Going Dutch: integration the hard way
Passing a Dutch integration exam is mandatory for most non-EU immigrants. This should be done within 3 years after their arrival, under the threat of a fine or non-extension of the residency permit. The exam fee is 350 EUR. The preparation course costs 4000-5000 EUR on average.
Since 2013, all immigrants “subject to mandatory integration,” including asylum seekers, must bear all relevant costs themselves.
“Om in te burgeren moet u Nederlands leren. En u moet leren hoe Nederlanders wonen en werken. Dat moet van de regering, dat staat in de wet Inburgering. Als u genoeg hebt geleerd, doet u inburgeringsexamen.” 1 From www.inburgeren.nl, website run by the Dutch Education Implementation Service (DUO).
A recent report from the Court of Audit revealed that only 30% of asylum seekers manage to comply with the new integration requirements. Given the associated costs, this is hardly surprising. Yet, the Dutch integration policy is fundamentally unfair for more than simply the economic reasons.
The Netherlands is one of the most radical examples of “one-way” integration, where newcomers are encouraged – and indeed forced – to adapt to the local mode of living. This includes far more than learning about the Dutch language and culture. (Non-European) immigrants are also told to behave in a “civic” manner - in the Prime Minister’s words, “doe het normaal, of ga weg”2 - and, in the near future, to sign a declaration subscribing to the “Dutch values.”
The content of the integration exam is a good illustration of deep stereotyping and cultural prejudice 3. Indeed, the majority of the questions seem to be addressed to a Muslim, non-white, uneducated person, aspiring to a cleaner or carpenter job. The exam authors worry that foreigners would typically forget to honor their appointments, show up at Dutch homes unannounced, and skip work. The questions further presume that foreigners are loud, rude, and “asocial”, and carry an implied notion that the Dutch are always considerate and polite. (Ironically, the Dutch are often perceived by foreigners in exactly the opposite way. Just think the supermarket or driving behavior. )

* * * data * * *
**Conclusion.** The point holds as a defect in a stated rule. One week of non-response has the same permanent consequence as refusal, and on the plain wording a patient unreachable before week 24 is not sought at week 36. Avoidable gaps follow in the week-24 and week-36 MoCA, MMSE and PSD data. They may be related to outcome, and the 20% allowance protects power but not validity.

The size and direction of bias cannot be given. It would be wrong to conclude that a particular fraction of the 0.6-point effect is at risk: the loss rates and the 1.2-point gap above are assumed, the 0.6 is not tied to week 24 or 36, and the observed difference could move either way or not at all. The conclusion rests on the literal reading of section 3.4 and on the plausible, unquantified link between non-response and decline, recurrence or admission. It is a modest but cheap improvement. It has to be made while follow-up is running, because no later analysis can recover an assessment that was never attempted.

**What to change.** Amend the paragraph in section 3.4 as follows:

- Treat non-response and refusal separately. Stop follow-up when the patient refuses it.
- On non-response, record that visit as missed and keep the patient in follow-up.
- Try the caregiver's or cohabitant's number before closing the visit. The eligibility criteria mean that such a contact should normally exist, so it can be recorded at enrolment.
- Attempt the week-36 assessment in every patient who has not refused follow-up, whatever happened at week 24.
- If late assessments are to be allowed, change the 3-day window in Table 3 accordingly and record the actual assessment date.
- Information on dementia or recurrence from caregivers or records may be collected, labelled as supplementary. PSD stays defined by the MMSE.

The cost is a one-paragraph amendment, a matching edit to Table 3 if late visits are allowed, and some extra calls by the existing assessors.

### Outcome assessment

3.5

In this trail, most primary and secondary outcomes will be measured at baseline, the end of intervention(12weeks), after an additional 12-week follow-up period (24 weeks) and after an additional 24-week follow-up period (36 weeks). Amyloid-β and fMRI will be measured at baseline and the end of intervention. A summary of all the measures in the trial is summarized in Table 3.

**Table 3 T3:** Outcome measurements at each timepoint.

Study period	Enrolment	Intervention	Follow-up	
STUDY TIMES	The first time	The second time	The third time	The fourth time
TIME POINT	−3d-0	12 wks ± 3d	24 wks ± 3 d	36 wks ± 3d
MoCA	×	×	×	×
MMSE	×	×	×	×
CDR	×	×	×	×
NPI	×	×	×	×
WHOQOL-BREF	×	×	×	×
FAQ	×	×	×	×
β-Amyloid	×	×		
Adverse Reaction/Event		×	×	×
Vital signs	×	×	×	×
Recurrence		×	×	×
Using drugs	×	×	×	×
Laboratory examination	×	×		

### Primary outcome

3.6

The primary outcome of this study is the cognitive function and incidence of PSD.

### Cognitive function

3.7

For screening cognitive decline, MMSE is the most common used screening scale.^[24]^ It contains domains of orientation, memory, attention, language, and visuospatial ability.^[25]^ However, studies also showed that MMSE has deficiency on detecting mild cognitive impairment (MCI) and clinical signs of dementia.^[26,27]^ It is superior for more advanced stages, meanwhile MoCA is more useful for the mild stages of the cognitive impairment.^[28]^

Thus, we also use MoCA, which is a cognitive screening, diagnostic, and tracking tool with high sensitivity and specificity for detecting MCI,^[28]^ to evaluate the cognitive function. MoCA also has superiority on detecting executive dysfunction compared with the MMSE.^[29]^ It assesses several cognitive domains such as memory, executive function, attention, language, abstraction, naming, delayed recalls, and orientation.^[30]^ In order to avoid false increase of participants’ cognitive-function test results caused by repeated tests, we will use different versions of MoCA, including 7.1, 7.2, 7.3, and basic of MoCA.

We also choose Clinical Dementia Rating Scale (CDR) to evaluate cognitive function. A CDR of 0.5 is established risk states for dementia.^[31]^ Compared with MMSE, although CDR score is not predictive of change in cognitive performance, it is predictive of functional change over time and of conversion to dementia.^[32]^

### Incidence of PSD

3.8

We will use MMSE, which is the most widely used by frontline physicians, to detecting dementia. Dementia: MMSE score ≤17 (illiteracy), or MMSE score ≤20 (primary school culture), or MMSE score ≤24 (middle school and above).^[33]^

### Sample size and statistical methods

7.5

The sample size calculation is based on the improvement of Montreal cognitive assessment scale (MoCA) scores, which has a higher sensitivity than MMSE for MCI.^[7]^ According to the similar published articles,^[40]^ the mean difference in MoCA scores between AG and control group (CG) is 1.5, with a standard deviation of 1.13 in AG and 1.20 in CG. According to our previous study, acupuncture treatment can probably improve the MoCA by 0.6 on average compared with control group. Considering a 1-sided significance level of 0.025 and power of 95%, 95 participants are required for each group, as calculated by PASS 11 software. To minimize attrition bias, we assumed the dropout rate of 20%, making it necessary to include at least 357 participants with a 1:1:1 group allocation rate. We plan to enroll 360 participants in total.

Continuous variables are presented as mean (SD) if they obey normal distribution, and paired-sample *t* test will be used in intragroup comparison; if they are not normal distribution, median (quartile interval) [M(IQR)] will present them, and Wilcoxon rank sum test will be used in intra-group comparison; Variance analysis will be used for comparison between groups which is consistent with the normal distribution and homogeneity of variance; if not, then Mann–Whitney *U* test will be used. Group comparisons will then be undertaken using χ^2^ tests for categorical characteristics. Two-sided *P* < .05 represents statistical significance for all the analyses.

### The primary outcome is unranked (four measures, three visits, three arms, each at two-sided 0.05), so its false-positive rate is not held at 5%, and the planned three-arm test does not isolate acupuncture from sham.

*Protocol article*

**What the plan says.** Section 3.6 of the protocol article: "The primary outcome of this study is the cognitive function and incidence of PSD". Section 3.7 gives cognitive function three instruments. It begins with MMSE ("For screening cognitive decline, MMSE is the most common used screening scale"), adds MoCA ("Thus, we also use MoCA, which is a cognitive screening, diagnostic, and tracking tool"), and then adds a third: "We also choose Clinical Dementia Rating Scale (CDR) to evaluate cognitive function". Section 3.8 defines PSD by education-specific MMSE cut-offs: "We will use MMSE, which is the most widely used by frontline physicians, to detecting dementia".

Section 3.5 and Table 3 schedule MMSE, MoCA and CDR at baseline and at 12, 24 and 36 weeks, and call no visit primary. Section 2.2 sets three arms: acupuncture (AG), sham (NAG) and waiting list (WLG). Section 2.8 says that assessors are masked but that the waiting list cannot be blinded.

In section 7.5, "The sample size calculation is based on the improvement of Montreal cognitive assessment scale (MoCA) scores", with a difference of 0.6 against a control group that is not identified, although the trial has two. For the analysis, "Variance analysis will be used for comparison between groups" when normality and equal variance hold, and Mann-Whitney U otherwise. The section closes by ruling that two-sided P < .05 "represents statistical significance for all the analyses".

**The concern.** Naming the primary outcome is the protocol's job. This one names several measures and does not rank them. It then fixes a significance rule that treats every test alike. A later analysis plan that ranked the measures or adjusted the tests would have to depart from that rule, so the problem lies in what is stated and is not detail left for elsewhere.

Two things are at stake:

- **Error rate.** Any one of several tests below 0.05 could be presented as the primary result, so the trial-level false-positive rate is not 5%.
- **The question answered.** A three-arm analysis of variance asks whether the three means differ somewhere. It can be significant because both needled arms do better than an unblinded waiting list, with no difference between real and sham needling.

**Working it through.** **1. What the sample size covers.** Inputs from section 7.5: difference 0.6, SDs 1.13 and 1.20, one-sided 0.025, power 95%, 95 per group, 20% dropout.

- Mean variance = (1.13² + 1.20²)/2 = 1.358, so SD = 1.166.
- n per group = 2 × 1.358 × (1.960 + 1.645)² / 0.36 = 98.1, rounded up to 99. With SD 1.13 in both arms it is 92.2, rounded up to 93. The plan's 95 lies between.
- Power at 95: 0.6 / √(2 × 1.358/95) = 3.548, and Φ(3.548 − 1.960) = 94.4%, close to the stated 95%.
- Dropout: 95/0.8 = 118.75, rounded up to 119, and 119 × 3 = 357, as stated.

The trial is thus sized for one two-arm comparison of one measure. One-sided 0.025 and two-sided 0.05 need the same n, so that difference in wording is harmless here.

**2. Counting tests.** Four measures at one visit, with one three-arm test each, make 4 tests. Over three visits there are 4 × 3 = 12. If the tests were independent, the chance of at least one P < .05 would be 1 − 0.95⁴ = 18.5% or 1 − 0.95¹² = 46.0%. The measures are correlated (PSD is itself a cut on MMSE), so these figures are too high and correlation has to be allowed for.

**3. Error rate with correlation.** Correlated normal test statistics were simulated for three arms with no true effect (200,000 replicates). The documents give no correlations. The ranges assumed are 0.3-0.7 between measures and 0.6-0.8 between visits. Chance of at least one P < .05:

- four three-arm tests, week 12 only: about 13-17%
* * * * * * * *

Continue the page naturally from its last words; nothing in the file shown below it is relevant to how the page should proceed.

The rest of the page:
The European Commission Against Racism and Intolerance (ECRI) has long been criticising the Dutch integration policy. The most recent report published in 2013 reads: “In its third report ECRI recommended that the Dutch authorities genuinely reflect on their policies the idea of integration as a two-way process. To this end, it strongly recommended that the Dutch authorities develop a credible policy at central government level to address the integration deficit among the majority population, by promoting genuine respect for diversity and knowledge of different cultures or traditions and eradicating deep-rooted stereotypes on cultures and values...”
It is sad that the Netherlands, which was once admired worldwide for its openness to the other cultures, is now promoting the dominance of the “Dutchness.” Arguably, it is also counter-productive to the development of the Dutch society. By shielding itself from the alternative values, opinions and modes of life, it risks to fall into stagnation. It deprives itself of the possibility of self-reflection and self-criticism.
Nothing good will be achieved from trying to make Jans from Mustafas.
1. “In order to integrate, you must learn Dutch. And you must learn how the Dutch live and work. This is an obligation imposed by the Government, by the Civic Integration Act. If you have learned enough, you take a civic integration exam.”
2. “Behave normally, or leave.”
3. The author took the civic integration exam in 2015.
Image: Gelungene Integration - Successful integration, by © Daniela Hartmann, flickr.com
Published on Law Blogs Maastricht